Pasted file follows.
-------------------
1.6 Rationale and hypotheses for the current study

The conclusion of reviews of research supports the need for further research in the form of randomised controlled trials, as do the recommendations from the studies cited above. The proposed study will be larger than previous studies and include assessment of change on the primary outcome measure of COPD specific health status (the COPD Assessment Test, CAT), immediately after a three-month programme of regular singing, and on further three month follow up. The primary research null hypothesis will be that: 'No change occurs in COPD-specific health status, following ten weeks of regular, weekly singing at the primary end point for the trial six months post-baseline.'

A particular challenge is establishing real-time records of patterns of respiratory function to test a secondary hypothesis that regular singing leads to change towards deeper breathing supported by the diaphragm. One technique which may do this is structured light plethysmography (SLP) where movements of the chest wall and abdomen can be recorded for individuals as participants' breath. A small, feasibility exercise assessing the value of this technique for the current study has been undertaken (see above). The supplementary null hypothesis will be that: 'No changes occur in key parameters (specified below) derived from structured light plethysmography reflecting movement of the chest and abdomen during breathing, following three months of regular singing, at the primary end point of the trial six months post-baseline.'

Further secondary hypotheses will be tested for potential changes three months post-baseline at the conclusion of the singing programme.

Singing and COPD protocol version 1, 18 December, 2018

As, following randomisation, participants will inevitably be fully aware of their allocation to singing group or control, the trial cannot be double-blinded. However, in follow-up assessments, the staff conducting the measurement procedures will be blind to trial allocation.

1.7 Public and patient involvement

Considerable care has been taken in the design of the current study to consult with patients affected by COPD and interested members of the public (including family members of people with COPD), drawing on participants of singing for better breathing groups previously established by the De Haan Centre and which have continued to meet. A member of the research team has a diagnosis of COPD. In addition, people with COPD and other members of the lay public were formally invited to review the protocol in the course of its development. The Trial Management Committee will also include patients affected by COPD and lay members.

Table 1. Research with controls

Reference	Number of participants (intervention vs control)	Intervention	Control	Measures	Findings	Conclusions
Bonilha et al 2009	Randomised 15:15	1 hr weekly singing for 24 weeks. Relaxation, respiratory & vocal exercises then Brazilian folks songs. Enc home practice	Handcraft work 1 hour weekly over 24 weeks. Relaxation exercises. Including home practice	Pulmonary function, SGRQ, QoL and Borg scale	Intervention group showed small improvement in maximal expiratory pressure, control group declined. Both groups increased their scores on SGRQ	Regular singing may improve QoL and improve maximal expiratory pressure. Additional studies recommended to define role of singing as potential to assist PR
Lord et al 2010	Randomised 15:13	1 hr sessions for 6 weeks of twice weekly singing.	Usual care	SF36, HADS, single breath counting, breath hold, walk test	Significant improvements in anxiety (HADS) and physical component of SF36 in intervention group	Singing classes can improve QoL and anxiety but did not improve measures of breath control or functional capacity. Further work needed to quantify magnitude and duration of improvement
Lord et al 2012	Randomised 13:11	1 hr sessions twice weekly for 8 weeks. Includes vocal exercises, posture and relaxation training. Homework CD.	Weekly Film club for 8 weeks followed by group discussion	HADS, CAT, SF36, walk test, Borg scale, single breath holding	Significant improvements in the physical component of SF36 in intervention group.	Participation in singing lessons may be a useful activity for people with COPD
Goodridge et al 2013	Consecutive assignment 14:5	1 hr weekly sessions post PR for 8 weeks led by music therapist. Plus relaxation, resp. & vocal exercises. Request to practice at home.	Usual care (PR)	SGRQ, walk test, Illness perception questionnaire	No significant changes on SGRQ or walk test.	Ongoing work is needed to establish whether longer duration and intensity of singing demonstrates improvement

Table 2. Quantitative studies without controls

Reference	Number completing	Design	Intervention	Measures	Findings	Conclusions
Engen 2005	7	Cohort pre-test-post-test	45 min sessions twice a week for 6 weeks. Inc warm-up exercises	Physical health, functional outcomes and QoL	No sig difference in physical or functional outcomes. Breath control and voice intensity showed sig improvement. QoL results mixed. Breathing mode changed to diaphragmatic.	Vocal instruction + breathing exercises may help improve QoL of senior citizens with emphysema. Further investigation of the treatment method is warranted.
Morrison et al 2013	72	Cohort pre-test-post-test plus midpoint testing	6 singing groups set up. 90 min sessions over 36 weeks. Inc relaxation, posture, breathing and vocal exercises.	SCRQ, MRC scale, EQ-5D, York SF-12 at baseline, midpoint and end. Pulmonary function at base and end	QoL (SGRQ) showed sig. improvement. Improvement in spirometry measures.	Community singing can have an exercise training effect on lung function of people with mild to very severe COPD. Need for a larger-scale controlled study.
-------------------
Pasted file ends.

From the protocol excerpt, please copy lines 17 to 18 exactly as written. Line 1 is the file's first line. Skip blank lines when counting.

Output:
Engen 2005	7	Cohort pre-test-post-test	45 min sessions twice a week for 6 weeks. Inc warm-up exercises	Physical health, functional outcomes and QoL	No sig difference in physical or functional outcomes. Breath control and voice intensity showed sig improvement. QoL results mixed. Breathing mode changed to diaphragmatic.	Vocal instruction + breathing exercises may help improve QoL of senior citizens with emphysema. Further investigation of the treatment method is warranted.
Morrison et al 2013	72	Cohort pre-test-post-test plus midpoint testing	6 singing groups set up. 90 min sessions over 36 weeks. Inc relaxation, posture, breathing and vocal exercises.	SCRQ, MRC scale, EQ-5D, York SF-12 at baseline, midpoint and end. Pulmonary function at base and end	QoL (SGRQ) showed sig. improvement. Improvement in spirometry measures.	Community singing can have an exercise training effect on lung function of people with mild to very severe COPD. Need for a larger-scale controlled study.